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1. Lamb BW, Wong HW, Vincent C, Green JS, Sevdalis N: Teamwork and team performance in multidisciplinary cancer teams: development and evaluation of an observational assessment tool. BMJ Qual Saf; 2011 Oct;20(10):849-56
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  • [Source] The source of this record is MEDLINE®, a database of the U.S. National Library of Medicine.
  • [Title] Teamwork and team performance in multidisciplinary cancer teams: development and evaluation of an observational assessment tool.
  • AIM: Team performance is important in multidisciplinary teams (MDTs), but no tools exist for assessment.
  • Our objective was to construct a robust tool for scientific assessment of MDT performance.
  • MATERIALS AND METHODS: An observational tool was developed to assess performance in MDTs.
  • Behaviours were scored on Likert scales, with objective anchors.
  • Five MDT meetings (112 cases) were observed by a surgeon and a psychologist.
  • The presentation of case history, radiological and pathological information, chair's effectiveness, and contributions to decision-making of surgeons, oncologists, radiologists, pathologists and clinical nurse specialists (CNSs) are analysed via descriptive statistics, a comparison of average scores (Mann-Whitney U) to test interobserver agreement and intraclass correlation coefficients (ICCs) to further assess interobserver agreement and learning curves.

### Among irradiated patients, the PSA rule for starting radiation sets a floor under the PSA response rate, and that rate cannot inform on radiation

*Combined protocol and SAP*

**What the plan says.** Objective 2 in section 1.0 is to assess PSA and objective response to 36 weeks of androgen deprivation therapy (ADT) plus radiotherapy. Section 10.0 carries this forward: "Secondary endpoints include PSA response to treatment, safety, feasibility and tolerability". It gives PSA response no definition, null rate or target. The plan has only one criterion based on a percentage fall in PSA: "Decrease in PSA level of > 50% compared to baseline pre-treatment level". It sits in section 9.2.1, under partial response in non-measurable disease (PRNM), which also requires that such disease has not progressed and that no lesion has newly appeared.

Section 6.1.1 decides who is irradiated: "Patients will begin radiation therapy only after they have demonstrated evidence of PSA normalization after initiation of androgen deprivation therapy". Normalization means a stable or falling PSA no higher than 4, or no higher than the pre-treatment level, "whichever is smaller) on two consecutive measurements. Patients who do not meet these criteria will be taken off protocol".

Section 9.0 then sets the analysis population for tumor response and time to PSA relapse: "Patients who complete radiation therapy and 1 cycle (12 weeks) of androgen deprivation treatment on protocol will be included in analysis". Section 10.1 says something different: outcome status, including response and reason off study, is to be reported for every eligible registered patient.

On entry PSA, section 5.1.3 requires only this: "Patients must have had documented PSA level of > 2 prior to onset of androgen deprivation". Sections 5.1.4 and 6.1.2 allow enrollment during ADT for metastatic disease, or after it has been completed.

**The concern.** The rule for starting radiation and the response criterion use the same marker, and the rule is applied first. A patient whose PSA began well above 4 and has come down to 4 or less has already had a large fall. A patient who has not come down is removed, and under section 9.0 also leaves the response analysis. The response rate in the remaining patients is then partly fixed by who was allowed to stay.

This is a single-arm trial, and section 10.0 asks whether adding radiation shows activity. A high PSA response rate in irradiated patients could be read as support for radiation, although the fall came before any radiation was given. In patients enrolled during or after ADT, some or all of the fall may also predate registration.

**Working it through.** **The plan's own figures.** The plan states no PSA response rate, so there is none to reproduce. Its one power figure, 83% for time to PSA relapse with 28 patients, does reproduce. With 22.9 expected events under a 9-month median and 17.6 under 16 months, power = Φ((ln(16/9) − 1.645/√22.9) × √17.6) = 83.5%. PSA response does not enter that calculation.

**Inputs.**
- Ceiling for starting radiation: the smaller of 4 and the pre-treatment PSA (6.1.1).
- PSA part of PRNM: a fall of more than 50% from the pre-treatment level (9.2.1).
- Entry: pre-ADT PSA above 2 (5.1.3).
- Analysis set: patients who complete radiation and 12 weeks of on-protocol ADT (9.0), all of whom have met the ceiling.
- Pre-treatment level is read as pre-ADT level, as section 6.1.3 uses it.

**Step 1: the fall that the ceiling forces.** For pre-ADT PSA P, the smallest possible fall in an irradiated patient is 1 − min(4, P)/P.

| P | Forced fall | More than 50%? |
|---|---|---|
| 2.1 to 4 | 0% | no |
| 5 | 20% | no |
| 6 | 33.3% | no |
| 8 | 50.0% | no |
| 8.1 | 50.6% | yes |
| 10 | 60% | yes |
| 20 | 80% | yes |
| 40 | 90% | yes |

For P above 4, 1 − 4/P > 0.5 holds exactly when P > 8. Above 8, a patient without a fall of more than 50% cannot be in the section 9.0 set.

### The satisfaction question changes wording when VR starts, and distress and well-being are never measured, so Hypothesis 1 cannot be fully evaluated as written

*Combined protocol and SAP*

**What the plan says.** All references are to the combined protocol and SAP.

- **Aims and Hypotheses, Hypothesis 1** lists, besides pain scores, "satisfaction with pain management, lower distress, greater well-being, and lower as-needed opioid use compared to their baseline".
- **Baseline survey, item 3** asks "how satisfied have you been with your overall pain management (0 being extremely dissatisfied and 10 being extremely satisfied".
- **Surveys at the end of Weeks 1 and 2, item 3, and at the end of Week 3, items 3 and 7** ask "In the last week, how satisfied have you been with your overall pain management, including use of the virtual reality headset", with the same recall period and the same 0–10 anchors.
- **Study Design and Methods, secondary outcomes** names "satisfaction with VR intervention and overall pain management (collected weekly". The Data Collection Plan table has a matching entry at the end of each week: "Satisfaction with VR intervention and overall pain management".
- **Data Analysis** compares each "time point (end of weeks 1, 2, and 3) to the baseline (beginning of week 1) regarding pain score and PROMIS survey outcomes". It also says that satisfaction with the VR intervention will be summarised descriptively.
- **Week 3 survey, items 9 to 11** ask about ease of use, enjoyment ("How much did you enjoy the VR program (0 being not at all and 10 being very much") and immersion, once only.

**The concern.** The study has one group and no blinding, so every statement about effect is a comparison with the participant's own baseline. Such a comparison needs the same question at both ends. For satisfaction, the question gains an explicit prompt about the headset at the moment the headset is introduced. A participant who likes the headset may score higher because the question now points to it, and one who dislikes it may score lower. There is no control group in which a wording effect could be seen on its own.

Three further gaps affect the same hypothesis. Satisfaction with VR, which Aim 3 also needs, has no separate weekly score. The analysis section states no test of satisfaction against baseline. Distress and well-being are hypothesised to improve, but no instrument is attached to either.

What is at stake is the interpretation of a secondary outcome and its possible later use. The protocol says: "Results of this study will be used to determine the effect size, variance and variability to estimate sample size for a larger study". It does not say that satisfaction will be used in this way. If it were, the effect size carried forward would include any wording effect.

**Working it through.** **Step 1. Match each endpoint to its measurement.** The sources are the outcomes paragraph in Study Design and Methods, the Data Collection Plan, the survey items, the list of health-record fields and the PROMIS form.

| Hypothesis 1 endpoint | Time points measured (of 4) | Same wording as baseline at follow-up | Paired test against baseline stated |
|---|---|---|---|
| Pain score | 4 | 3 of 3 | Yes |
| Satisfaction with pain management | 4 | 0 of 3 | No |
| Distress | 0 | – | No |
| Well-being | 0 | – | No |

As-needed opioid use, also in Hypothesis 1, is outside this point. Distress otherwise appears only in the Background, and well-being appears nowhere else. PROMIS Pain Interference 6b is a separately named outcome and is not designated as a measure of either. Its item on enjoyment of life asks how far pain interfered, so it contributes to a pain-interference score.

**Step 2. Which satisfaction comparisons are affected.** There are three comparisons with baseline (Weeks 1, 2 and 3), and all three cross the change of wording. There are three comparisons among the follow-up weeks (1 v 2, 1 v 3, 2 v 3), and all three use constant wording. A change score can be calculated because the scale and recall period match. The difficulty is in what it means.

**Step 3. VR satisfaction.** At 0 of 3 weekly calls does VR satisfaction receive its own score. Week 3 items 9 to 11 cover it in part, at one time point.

• RESULTS: Contributions of surgeons, chair's effectiveness, presentation of case history and radiological information were rated above average (p ≤ 0.001).
  • Contributions of histopathologists and CNS were rated below average (p ≤ 0.001), and others average.
  • The interobserver agreement was high (ICC = 0.70+) for presentation of radiological information, and contribution of oncologists, radiologists, pathologists and CNSs; adequate for case history presentation (ICC = 0.68) and contribution of surgeons (ICC = 0.69); moderate for chairperson (ICC = 0.52); and poor for pathological information (ICC = 0.31).
  • Average differences were found only for case-history presentation (p ≤ 0.001).
  • ICCs improved significantly in assessment of case history, and Oncologists, and ICCs were consistently high for CNS, Radiologists, and Histopathologists.
  • CONCLUSIONS: Scientific observational metrics can be reliably used by medical and non-medical observers in cancer MDTs.
  • Such robust assessment tools provide part of a toolkit for team evaluation and enhancement.
  • [MeSH-major] Attitude of Health Personnel. Oncology Service, Hospital / organization & administration. Patient Care Team / organization & administration. Task Performance and Analysis
  • [MeSH-minor] Decision Making. Humans. Interprofessional Relations. Observer Variation

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  • (PMID = 21610266.001).
  • [ISSN] 2044-5423
  • [Journal-full-title] BMJ quality & safety
  • [ISO-abbreviation] BMJ Qual Saf
  • [Language] eng
  • [Publication-type] Journal Article; Research Support, Non-U.S. Gov't
  • [Publication-country] England
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